“I have mixed feelings after this race. On one side the fact that I could finish 28 laps is good because from quite early in the race I didn’t know if it would be possible. From the third lap I lost strength in my left arm and I couldn’t really feel it. Honestly I didn’t think I could keep that pace at the beginning of the race. At one stage I could see that finishing third would have been possible with the pace we were running, but it was impossible because soon I had no power in the arm. On every lap I was feeling more tired and I couldn’t maintain the 1m 39.5 laps. With ten laps to go I couldn’t keep pushing and I dropped back quite a lot. I’m going to have a check-up again with the doctors tomorrow because the arm still feels quite numb, but anyway we’ll have three days to relax and recover to be ready for Valencia. In terms of the position in the championship, I’m 19 points ahead and so I hope to hold on to second place.”
Marco Melandri (San Carlo Honda Gresini RC212V): 9th “I am disappointed and upset because nothing has gone our way since the start of the season. I don’t know what else to say and I don’t want to start talking about why this is happening to us. All I can say is that I am very disappointed.”
Hiroshi Aoyama (Interwetten Honda MotoGP RC212V): 12th “I had a good start, but I didn’t want to risk anything at the beginning of the race. First, I wanted to see how the bike and the tyres reacted to the conditions. Then it went better and better and I was faster and faster in the middle of the race. I could catch the group in front of me and was able to overtake them. Unfortunately I made a mistake then and to avoid crashing I had to go wide. Fortunately I didn’t crash, but I lost my position. I am angry about the mistake, but that is racing and it happens. Next time I will try to ride a better race in Valencia.”
— Suzuki Report
Rizla Suzuki’s Álvaro Bautista just missed out on 10th place at the Portuguese Grand Prix today as the rain that had plagued the race weekend finally relented to allow a dry race.
Starting from 14th on the grid, Bautista got a good start and by lap five he had moved up in 10th position. As the race wore on he got involved in a battle with Hector Barbera and Hiroshi Aoyama, which saw the three swap places regularly. Bautista fought to the line, but was just unable to get past Barbera in the closing metres and finished a mere 0.187 seconds behind his countryman to claim 11th position.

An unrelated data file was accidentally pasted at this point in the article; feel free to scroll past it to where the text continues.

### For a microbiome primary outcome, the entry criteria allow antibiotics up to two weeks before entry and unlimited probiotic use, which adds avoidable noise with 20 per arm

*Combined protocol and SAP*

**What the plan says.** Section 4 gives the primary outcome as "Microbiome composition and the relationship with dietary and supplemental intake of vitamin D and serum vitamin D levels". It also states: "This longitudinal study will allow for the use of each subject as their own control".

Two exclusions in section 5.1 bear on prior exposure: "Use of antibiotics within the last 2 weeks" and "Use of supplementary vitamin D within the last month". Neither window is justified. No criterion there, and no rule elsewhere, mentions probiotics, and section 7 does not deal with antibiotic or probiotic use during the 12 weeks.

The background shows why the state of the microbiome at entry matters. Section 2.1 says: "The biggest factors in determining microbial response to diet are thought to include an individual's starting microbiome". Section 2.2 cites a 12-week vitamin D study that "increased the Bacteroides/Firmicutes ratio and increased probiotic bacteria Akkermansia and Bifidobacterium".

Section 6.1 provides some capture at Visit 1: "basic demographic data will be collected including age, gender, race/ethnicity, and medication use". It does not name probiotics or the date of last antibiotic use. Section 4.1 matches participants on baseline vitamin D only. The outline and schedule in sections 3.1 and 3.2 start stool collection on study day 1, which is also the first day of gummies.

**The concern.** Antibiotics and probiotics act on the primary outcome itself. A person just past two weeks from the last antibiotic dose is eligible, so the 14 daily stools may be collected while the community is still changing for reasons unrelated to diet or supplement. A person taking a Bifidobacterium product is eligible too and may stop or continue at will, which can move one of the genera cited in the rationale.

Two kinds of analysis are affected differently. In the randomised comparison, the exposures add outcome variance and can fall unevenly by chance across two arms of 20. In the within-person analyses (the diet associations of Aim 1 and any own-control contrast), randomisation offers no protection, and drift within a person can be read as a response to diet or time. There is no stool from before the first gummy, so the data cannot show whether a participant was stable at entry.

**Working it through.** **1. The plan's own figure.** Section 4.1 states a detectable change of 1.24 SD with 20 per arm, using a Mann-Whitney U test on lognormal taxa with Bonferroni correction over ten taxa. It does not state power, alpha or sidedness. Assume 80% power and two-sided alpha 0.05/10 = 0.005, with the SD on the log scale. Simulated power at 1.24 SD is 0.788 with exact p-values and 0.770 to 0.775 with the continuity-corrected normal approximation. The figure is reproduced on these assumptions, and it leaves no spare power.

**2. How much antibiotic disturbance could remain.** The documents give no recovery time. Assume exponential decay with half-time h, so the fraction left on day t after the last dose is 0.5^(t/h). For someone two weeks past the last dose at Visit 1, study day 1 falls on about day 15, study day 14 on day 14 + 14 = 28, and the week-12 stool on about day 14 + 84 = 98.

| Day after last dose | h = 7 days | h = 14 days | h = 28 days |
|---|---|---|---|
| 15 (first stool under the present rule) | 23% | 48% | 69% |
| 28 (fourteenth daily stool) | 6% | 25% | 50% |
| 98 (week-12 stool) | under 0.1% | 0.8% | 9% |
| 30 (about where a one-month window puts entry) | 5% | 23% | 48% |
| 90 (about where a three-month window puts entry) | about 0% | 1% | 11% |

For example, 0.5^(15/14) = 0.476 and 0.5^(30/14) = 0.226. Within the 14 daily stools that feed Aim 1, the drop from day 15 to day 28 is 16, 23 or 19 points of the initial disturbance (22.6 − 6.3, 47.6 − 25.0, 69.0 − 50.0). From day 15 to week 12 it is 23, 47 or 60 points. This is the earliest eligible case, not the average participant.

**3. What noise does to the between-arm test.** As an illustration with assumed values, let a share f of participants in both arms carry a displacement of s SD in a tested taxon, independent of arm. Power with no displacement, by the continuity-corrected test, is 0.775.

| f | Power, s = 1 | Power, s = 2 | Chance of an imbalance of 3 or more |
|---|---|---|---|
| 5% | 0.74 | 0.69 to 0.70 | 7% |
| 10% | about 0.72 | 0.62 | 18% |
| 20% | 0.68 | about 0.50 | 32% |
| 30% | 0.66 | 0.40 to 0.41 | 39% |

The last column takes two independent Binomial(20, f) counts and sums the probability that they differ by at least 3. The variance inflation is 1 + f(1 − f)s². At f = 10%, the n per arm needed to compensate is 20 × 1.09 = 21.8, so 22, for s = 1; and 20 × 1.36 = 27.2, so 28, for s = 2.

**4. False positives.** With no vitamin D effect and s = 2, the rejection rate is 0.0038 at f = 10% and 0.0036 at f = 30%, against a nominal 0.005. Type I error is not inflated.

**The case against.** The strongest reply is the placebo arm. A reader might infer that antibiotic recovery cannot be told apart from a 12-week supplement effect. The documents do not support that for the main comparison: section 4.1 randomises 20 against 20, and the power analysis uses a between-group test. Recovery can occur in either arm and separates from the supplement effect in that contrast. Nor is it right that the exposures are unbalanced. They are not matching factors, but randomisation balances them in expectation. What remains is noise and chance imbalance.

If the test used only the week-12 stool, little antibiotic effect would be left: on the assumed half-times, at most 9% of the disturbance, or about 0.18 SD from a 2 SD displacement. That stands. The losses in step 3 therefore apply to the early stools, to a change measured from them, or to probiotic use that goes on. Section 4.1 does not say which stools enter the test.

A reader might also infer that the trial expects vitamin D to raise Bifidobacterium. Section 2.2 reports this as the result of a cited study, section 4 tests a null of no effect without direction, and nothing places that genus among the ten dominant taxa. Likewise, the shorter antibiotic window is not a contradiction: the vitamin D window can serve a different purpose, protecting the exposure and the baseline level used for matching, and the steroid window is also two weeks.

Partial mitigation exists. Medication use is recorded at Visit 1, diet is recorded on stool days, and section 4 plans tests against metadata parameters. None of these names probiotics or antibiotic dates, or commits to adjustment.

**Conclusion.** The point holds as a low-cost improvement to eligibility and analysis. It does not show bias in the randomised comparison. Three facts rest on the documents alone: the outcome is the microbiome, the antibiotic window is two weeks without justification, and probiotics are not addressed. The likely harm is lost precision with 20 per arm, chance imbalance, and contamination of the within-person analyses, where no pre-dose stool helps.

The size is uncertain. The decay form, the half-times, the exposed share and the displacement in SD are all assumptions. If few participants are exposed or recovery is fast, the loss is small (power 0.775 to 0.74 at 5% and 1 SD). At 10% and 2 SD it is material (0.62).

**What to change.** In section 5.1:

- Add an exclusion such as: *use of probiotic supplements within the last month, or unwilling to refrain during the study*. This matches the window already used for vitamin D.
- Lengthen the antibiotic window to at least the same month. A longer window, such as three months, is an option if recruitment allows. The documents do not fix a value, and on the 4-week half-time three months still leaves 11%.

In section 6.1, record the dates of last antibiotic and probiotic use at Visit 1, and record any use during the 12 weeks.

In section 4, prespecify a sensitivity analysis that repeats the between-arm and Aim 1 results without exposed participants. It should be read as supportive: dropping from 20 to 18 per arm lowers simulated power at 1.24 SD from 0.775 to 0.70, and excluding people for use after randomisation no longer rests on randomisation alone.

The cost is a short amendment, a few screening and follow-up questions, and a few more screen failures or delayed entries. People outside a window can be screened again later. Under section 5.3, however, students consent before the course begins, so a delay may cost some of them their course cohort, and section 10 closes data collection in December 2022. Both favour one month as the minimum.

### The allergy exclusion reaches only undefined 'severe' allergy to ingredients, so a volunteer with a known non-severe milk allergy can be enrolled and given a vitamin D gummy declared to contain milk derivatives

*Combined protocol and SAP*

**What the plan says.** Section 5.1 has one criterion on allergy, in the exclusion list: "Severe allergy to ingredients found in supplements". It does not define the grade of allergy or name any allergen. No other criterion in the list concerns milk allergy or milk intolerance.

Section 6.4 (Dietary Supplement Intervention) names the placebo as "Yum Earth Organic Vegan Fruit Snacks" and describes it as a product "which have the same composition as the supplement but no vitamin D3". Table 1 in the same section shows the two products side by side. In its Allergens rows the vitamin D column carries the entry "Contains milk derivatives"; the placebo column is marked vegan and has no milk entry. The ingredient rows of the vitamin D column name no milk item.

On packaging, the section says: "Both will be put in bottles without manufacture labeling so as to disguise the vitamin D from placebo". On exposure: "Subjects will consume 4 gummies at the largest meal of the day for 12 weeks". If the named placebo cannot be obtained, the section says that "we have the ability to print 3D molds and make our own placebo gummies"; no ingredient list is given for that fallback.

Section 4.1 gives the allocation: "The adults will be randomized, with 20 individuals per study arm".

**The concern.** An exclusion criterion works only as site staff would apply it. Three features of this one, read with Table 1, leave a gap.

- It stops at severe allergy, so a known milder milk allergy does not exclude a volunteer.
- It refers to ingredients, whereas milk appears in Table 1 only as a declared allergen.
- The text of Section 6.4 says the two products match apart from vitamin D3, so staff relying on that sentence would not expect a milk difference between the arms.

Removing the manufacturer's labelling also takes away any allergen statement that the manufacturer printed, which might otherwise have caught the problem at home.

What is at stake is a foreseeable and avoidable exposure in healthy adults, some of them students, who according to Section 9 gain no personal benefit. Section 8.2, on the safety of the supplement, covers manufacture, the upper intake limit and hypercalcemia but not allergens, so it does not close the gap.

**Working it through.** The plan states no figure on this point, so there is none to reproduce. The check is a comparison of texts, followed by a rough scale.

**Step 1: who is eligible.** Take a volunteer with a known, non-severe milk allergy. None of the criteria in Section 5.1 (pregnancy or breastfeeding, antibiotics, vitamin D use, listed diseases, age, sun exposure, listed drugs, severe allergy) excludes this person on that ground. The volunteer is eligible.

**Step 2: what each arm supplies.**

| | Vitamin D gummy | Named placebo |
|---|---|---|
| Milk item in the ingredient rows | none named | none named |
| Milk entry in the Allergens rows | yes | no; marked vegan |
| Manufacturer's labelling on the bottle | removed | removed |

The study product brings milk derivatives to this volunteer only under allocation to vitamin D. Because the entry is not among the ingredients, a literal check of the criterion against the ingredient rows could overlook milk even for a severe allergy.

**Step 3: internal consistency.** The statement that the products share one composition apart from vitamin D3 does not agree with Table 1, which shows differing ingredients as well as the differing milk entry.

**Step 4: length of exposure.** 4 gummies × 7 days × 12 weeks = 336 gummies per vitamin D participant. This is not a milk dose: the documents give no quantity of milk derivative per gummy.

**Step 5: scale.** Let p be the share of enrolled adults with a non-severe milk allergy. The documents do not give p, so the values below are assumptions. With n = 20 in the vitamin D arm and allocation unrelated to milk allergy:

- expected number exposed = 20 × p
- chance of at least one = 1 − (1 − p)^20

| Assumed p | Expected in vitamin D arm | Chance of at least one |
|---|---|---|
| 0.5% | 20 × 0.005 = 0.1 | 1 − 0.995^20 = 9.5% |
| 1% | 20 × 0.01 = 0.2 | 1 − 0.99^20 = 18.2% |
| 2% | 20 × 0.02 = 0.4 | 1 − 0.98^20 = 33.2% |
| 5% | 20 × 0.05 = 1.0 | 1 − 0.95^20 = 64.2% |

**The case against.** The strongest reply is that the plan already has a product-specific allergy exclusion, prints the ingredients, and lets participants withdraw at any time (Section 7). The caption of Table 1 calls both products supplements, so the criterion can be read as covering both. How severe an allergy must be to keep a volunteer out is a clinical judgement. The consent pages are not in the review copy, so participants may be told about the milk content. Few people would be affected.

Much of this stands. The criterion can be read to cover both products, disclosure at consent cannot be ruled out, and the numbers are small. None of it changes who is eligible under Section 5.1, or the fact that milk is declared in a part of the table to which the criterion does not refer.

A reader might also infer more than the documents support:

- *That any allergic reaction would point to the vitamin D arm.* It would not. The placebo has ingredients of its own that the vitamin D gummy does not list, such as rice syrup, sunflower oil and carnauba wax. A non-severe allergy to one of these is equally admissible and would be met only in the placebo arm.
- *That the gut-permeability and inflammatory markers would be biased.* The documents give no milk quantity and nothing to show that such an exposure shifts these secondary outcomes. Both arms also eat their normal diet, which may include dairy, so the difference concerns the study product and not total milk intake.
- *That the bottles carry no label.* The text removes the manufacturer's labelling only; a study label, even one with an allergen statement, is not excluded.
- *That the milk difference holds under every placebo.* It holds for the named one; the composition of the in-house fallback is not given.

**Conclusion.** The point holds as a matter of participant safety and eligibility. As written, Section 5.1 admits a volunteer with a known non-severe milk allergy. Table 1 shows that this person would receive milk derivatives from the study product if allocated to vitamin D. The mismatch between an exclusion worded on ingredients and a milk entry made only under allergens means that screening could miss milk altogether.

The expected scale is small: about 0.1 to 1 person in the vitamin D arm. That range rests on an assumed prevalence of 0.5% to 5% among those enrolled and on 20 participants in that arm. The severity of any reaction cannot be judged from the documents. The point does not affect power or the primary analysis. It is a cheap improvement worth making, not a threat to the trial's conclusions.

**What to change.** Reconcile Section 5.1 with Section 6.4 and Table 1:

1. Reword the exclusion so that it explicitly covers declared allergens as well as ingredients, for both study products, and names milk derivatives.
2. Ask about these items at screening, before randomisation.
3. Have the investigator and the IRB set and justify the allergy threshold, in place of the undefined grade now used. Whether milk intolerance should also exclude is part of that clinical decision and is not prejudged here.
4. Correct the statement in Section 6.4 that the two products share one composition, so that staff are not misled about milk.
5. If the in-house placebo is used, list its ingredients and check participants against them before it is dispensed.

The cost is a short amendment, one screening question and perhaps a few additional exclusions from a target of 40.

Loris Capirossi (P13) had a tough afternoon as the injuries that he is suffering with took their toll on the Italian’s battered body. He fought manfully to overcome the discomfort he was suffering and managed to bring the bike – and himself – safely home to see the chequered flag for the first time in six races.
Today’s weather was a marked contrast from what had previously been experienced at the Portuguese circuit as the heavy rain that had caused the cancellation of yesterdays qualifying gave way to windy, but sunny conditions. World title holder Jorge Lorenzo produced a champion’s performance in front of a crowd of just over 40,000 to win the race by over eight seconds from his nearest rival.
Rizla Suzuki will now travel directly to Valencia in Spain for the final round of the season next weekend, with both riders hoping to put today’s difficult race firmly behind them and finish the season on a positive note.
Álvaro Bautista: “I feel very disappointed because I just didn’t expect this result here. I know the weekend has been very strange, because we only rode in dry conditions in the race, but before I came here I thought we would have a good performance. When I started the race I quickly realised I couldn’t get a good rhythm because I didn’t seem to have much grip in the front or rear tyres and on the straights I also had a problem with the bike being very unstable – I even had to close the throttle sometimes because I couldn’t control the bike properly. I fought for a position in the top-10, but I also had a bit of a problem with braking hard and that made it very difficult to overtake other riders. I hope that next week we can finish the season with a good result to make up for today’s disappointment.”